The Federalist, written by “Publius” (Alexander Hamilton, John Jay, and James Madison) in 1787-1788 in defense of the proposed constitution of the United States, endorses a fundamental principle of political legitimacy: namely, “it is the reason of the public alone, that ought to control and regulate the government.” This essay argues that this principle—the rule of reason—may be traced back to Plato. Part I of the essay seeks to show that Plato's Statesman offers a clearer understanding of the rule of (...) reason than his more famous Republic, and it also indicates how this principle gave rise to the ideal of constitutionalism, which was adopted and reformulated by Aristotle, Polybius, and Cicero, as well as moderns including Locke and Montesquieu. Part II argues that The Federalist agrees with Plato when it argues that popular sovereignty must be tempered by the rule of reason. A proper distance should be maintained between the people and the actual exercise of power in order that political decisions be based on reason rather than passion. The people must therefore act through a federal system divided between national government and state governments, and these governments must themselves possess separated powers which control each other by means of checks and balances. Indeed, federalism itself may be viewed as a modern counterpart of Plato's “art of weaving,” which unites naturally disparate and opposed parts of the city-state into a concordant whole. In declaring, “If men were angels, no government would be necessary,” The Federalist concedes that politics is the art of the possible. But statesmanship is not an exercise in pragmatism devoid of principles. Here “Publius” shares Plato's vision of politics as a “second sailing,” that is, an attempt to approximate the ideal of rational governance as far as possible in ordinary politics. Footnotesa This paper was originally presented at a meeting of the Symposium on Political Thought at Bowling Green State University. I am very grateful to the participants for their helpful suggestions, including Peter Celello, Albert Dzur, Neil Englehart, Jefferson Holcomb, David Jackson, Melissa Miller, Terrence Watson, and Adam White. I also received valuable criticisms from David Keyt, Ellen Frankel Paul, and the other contributors to this volume. (shrink)
Since the end of the Cold War, there has been increasing interest in the global dimensions of a host of public policy issues - issues involving war and peace, terrorism, international law, regulation of commerce, environmental protection, and disparities of wealth, income, and access to medical care. Especially pressing is the question of whether it is possible to formulate principles of justice that are valid not merely within a single society but across national borders. The thirteen essays in this volume (...) explore a range of issues that are central to contemporary discussions of global politics. Written by prominent philosophers, political scientists, economists, and legal theorists, they offer valuable contributions to current debates over the nature of justice and its implications for the development of international law and international institutions. (shrink)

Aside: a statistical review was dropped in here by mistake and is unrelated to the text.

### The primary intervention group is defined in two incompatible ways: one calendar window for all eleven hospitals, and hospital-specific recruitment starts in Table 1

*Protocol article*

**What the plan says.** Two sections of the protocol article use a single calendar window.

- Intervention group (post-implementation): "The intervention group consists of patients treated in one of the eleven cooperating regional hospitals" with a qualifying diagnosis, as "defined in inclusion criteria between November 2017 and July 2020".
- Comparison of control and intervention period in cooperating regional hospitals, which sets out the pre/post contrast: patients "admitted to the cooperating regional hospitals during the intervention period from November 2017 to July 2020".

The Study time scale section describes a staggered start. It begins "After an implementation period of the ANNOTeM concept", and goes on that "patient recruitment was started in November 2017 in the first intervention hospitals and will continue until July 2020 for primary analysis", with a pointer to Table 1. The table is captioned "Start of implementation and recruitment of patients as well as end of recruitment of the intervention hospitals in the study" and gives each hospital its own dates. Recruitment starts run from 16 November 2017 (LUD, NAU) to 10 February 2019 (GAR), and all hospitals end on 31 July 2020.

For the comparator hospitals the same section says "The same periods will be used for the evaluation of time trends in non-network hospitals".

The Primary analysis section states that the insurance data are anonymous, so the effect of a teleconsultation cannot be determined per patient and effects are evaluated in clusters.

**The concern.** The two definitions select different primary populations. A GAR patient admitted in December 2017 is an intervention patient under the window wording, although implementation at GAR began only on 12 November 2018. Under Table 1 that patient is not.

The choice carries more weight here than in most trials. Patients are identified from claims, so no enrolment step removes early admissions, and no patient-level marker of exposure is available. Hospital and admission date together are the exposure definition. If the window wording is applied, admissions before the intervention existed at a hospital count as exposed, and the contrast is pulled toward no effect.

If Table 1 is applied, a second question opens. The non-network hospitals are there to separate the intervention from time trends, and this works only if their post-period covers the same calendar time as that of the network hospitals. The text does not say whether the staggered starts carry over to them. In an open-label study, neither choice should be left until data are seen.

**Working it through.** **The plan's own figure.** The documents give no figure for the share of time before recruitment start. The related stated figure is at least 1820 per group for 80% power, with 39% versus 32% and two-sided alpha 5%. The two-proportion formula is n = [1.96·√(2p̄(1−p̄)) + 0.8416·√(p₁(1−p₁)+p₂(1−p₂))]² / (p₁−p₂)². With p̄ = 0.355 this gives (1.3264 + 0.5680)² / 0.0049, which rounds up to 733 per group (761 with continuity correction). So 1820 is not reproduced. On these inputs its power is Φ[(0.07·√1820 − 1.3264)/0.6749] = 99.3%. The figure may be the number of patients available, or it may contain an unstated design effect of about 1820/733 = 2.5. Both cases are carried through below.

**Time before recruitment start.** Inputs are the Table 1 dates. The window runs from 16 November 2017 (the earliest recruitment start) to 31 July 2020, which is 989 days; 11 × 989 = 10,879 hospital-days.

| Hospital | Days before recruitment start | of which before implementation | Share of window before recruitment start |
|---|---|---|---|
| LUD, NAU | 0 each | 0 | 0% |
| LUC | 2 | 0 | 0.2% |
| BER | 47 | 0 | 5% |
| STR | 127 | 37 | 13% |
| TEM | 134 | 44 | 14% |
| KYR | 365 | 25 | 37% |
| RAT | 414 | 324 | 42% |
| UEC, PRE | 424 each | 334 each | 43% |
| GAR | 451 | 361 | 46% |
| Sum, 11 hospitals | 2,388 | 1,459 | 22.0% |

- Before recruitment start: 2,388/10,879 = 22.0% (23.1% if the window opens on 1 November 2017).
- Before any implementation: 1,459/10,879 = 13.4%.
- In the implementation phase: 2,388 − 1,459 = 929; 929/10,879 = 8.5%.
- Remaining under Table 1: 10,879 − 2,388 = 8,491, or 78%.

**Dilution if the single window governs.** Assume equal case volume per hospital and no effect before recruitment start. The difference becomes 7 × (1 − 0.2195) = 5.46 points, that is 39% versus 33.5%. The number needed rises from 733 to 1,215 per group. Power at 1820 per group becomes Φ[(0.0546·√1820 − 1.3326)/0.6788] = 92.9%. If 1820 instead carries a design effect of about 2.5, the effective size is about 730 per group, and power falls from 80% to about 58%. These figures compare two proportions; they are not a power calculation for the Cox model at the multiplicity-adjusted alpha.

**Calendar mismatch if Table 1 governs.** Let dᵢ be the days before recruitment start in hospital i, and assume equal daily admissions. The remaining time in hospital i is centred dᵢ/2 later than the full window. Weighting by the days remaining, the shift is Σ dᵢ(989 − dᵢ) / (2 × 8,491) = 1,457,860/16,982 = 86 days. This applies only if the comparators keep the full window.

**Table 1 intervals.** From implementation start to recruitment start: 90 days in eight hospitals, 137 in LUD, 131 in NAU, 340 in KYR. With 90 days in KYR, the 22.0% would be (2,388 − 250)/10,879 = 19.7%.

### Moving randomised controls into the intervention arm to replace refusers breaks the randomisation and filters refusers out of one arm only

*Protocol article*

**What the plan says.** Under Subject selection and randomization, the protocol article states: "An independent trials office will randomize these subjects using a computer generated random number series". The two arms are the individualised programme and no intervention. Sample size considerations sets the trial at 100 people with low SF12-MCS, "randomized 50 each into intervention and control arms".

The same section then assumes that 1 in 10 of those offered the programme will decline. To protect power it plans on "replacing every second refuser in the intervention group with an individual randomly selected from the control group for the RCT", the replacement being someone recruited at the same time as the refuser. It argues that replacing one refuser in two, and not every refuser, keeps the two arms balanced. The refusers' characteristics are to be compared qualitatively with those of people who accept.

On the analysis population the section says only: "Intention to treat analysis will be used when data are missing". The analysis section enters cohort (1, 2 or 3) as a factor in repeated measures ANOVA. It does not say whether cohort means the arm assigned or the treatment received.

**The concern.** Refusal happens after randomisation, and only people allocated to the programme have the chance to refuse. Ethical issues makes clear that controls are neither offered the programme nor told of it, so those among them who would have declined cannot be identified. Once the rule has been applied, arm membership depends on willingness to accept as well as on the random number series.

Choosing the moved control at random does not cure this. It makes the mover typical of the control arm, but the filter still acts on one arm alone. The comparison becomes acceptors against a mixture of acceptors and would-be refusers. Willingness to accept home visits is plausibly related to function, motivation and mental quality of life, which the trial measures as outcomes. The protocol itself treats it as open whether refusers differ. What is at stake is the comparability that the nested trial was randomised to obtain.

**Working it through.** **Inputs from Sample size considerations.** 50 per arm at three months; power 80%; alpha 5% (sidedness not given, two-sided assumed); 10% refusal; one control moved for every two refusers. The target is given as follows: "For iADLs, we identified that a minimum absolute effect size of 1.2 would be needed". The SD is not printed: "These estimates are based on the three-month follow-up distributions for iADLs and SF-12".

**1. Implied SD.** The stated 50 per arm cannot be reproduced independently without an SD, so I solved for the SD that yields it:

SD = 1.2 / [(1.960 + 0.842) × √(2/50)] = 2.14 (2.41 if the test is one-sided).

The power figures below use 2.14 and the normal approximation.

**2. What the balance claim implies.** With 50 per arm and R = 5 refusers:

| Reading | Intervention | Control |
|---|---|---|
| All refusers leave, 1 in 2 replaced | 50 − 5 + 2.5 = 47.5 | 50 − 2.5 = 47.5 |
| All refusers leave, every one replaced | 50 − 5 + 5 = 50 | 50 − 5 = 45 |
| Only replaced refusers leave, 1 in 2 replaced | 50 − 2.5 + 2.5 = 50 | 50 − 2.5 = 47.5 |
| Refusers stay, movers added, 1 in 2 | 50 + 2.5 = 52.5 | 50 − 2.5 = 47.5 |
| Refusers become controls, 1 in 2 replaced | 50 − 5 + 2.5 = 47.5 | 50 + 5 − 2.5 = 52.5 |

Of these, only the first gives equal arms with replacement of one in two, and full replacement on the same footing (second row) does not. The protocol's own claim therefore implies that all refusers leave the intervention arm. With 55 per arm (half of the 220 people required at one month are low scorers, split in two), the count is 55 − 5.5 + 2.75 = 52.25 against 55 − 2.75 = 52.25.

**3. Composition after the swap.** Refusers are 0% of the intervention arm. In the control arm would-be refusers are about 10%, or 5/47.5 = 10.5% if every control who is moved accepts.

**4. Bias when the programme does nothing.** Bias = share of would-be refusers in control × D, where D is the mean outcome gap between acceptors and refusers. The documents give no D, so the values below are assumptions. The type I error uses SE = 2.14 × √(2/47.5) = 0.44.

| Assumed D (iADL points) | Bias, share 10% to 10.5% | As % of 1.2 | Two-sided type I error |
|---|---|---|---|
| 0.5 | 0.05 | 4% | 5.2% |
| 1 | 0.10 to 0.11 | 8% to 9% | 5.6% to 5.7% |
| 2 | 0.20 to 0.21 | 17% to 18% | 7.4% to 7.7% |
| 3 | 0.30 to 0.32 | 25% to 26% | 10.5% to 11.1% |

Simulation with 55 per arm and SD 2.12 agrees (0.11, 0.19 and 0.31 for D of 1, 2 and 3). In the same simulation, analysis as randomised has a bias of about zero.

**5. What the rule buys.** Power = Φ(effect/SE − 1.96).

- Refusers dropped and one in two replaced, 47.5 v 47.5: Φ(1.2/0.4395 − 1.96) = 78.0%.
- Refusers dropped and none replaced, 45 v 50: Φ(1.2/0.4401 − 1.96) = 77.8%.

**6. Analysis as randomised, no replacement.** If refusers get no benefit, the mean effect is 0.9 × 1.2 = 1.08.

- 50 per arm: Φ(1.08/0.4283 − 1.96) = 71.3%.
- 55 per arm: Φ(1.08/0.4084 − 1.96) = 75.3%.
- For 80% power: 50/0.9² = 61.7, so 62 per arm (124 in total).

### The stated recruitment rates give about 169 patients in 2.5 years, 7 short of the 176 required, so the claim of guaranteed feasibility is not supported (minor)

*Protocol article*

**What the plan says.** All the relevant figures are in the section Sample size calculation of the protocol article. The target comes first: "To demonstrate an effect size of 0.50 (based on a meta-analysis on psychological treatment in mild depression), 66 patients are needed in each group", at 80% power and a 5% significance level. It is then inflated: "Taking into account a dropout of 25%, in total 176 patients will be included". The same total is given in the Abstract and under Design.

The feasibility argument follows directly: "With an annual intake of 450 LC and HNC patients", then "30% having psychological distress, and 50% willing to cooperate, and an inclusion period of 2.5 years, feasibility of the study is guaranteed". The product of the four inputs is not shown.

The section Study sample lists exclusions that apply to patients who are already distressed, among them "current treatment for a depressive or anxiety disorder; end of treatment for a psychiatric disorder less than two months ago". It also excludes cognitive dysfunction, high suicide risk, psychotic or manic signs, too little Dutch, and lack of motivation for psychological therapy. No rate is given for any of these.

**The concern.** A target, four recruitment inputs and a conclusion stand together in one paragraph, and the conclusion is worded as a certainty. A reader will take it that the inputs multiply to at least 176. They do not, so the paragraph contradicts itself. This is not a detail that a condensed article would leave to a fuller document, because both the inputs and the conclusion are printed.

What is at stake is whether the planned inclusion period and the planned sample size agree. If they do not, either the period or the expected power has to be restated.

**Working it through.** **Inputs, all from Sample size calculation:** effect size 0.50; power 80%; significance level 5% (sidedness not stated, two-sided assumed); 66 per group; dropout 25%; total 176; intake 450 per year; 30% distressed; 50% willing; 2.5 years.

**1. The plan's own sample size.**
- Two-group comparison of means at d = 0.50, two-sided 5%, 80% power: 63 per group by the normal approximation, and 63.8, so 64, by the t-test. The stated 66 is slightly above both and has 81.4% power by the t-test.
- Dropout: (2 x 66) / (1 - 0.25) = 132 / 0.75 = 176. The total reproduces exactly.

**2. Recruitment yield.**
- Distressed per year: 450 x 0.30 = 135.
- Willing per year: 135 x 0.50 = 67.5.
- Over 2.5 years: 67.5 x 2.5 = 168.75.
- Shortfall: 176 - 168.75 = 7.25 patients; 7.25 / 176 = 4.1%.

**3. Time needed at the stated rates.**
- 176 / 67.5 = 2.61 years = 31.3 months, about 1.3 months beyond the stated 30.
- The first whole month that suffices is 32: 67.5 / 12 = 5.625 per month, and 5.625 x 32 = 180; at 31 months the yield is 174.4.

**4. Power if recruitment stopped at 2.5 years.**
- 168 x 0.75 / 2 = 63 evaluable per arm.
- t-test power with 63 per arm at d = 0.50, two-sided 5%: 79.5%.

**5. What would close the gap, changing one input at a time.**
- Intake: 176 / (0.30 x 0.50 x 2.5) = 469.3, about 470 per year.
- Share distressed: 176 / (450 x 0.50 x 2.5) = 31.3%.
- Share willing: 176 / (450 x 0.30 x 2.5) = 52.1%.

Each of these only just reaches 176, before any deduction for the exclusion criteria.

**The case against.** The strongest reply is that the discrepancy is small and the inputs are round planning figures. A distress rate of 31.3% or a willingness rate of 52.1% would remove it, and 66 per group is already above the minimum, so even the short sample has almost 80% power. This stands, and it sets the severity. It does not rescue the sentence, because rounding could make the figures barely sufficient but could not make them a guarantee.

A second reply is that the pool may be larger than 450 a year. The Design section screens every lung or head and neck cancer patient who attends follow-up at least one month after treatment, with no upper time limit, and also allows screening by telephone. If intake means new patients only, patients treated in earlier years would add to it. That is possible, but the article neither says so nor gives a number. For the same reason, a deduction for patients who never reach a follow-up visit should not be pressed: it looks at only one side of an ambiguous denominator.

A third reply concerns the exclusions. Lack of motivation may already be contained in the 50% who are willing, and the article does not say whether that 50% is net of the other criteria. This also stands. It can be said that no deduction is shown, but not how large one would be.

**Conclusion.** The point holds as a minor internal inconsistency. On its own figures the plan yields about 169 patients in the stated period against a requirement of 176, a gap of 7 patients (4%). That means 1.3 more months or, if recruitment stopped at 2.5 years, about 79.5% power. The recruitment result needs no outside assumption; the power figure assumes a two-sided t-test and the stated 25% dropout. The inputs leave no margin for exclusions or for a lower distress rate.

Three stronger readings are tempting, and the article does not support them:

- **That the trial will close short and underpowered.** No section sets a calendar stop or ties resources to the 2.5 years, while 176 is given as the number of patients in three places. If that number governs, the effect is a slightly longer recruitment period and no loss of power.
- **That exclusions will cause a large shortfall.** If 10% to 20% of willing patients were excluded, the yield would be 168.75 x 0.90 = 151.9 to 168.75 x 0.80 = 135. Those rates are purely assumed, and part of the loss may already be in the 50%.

This collection of essays is dedicated to the memory of the late Harvard philosopher Robert Nozick, who died in 2002. The publication of Nozick's Anarchy, State, and Utopia in 1974 revived serious interest in natural rights liberalism, which, beginning in the latter half of the eighteenth century, had been eclipsed by a succession of antithetical political theories including utilitarianism, progressivism, and various egalitarian and collectivist ideologies. Some of our contributors critique Nozick's political philosophy. Other contributors examine earlier figures in the (...) liberal tradition, most notably John Locke, whose Second Treatise of Government, published in the late seventeenth century, profoundly influenced the American founders. The remaining authors analyze natural rights liberalism's central doctrines. (shrink)
What is a person? What makes me the same person today that I was yesterday or will be tomorrow? Philosophers have long pondered these questions. In Plato's Symposium, Socrates observed that all of us are constantly undergoing change: we experience physical changes to our bodies, as well as changes in our 'manners, customs, opinions, desires, pleasures, pains, [and] fears'. Aristotle theorized that there must be some underlying 'substratum' that remains the same even as we undergo these changes. John Locke rejected (...) Aristotle's view and reformulated the problem of personal identity in his own way: is a person a physical organism that persists through time, or is a person identified by the persistence of psychological states, by memory? These essays - written by prominent philosophers and legal and economic theorists - offer valuable insights into the nature of personal identity and its implications for morality and public policy. (shrink)